Ly seeks to recover, through the insurance that he purchased from the USPS, the lost value of ten cellular phones that he allegedly mailed to Pakistan. The USPS argues that Ly's claim must fail because he did not exhaust his administrative remedies pursuant to the USPS's regulations as set forth in the IMM. Ly does not contend that he followed the USPS procedure for exhausting his administrative remedies, but avers that he "initiate[d] an inquiry with [the] USPS, both locally and through [the USPS's] toll free number." Pl.'s Opp'n at 1. The Court agrees with the USPS that Ly failed to exhaust his administrative remedies and will grant the USPS's motion to dismiss on this basis.
The postal regulations governing international mail indemnity claims and payments are published in the USPS's IMM. The IMM has been incorporated by reference into the Code of Federal Regulations. See 39 C.F.R. § 20.1; see also id. § 211.2(a)(2) (establishing that the regulations of the Postal Service consist of the IMM and other manuals).*fn5 The IMM provides specific procedures for filing a claim as well as subsequent appeals. See USPS, IMM §§ 920, 930 et seq. To initiate the claims process, a customer must file a claim for indemnity by submitting "a completed PS Form 2855 with appropriate documentation" to International Claims, St. Louis Accounting Services in St. Louis, Missouri. Id. § 931.1; see also id. § 931.2 (noting that indemnity claims for international Registered Mail and insured packages are "adjudicated by the St. Louis Accounting Service Center"). The customer may appeal a claims decision by filing a written appeal within 60 days of the date of the original decision. Id. § 931.31. If the appeal is denied, the customer may submit another appeal within 60 days "for final review and decision" to the Consumer Advocate of International Claims Appeals in Washington, D.C. "who may waive standards in favor of the customer." Id. § 931.32.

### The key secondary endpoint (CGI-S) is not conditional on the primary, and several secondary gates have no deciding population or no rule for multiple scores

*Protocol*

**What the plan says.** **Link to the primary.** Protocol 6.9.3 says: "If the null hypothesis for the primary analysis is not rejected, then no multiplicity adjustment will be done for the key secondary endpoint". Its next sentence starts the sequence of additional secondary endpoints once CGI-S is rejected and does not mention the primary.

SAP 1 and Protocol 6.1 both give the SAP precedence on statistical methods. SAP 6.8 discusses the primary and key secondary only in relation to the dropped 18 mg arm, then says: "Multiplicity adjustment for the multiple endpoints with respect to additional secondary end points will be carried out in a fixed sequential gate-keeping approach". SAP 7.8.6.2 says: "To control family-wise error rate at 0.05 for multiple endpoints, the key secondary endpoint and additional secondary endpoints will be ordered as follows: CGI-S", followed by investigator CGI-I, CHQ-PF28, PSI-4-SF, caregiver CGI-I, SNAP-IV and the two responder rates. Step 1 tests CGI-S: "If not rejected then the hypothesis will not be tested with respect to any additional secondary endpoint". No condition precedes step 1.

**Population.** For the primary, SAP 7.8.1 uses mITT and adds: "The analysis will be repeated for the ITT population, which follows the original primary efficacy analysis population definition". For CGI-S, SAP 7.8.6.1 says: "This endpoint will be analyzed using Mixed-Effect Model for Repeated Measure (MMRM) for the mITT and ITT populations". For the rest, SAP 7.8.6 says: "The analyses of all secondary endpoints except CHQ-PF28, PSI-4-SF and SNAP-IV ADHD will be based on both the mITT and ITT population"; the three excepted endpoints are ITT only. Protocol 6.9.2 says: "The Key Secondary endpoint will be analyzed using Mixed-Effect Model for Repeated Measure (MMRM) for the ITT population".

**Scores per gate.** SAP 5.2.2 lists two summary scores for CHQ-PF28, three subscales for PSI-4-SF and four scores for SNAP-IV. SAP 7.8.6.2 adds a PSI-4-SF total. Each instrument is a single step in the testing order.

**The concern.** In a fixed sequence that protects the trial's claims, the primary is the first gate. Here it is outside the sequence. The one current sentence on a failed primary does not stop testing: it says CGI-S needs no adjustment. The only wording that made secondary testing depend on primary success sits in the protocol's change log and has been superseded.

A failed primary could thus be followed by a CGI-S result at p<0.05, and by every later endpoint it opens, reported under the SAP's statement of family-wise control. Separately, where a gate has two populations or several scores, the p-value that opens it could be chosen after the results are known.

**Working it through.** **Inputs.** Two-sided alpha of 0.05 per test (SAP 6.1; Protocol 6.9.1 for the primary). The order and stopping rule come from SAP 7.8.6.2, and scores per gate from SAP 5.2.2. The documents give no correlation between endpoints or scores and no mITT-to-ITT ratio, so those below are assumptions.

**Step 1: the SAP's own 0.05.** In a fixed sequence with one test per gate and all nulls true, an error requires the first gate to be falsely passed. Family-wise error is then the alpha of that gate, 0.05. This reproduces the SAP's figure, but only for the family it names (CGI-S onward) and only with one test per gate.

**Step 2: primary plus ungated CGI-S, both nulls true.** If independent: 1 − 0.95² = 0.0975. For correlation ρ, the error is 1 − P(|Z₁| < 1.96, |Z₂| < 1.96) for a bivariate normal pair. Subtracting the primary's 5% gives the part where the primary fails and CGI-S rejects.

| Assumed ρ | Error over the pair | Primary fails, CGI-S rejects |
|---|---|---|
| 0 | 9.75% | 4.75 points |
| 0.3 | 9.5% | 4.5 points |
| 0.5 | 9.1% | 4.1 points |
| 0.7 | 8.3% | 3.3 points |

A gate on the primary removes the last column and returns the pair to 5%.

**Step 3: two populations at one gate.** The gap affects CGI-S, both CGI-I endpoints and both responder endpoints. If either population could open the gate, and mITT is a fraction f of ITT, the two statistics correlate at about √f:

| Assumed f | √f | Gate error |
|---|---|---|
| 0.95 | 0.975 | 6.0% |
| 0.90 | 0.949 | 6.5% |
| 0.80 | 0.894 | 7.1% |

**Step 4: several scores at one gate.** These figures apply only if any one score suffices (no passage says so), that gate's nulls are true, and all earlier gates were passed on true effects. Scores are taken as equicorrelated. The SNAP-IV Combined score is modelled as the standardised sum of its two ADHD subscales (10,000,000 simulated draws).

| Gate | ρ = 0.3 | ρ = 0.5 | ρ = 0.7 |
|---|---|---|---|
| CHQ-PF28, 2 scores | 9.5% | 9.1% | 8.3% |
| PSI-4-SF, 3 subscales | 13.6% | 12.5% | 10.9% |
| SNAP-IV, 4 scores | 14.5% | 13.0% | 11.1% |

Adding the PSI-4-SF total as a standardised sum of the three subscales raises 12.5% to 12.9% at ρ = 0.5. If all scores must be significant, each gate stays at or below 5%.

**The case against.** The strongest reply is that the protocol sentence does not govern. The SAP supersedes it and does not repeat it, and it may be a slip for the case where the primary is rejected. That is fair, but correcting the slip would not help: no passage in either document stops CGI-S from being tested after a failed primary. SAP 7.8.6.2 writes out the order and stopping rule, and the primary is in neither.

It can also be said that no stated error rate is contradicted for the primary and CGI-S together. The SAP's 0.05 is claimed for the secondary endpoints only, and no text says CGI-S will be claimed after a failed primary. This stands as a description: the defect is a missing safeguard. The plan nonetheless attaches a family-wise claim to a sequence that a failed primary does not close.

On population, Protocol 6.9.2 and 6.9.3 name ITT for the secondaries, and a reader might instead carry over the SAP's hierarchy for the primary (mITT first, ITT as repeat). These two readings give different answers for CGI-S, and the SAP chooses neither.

Although the laws and regulations governing the USPS do not themselves
expresslyrequire the exhaustion of the administrative claims process for
contract claims against the USPS,*fn6 when an
administrative remedy process exists, "the exhaustion requirement 'may
be waived in only the most exceptional circumstances.'" Commc'ns
Workers of Am. v. Am. Tel. & Tel. Co., 40 F.3d 426, 432 (D.C. Cir. 1994) (citing Peter Kiewit Sons' Co. v. U.S.
Army Corps of Eng'rs, 714 F.2d 163, 168--69 (D.C. Cir. 1983)). The doctrine of exhaustion of
administrative remedies "protect[s] administrative agency authority
and promot[es] judicial efficiency," McCarthy v. Madigan, 503 U.S.
140, 145 (1992), and ensures that "agencies - and not the federal
courts - take primary responsibility for implementing the regulatory
programs assigned by Congress." Ass'n of Flight Attendants-CWA,
AFL-CIO v. Chao, 493 F.3d 155, 158 (D.C. Cir. 2007) (citing McCarthy,
503 U.S. at 145). Ly has established no exceptional circumstances that
would warrant waiver of the administrative process.*fn7
Therefore, Ly must exhaust the USPS's administrative claims
process before suing the USPS in federal court. Cf. Simat v. USPS, 218
F. Supp. 2d 365, 367 (S.D.N.Y. 2002) ("It is well-established that
[postal] claimants must first
pursue administrative remedies before properly seeking relief at the
Ly has not alleged - and there is no evidence to suggest - that he instituted an appropriate claim or any appeals pursuant to the IMM. His submission of the wrong claims form and subsequent phone inquiries do not constitute exhaustion of the available administrative remedies. Accordingly, the Court will dismiss Ly's complaint for failure to exhaust the administrative claims process prescribed in the IMM.
For the foregoing reasons, USPS's motion to dismiss is GRANTED. An appropriate order ...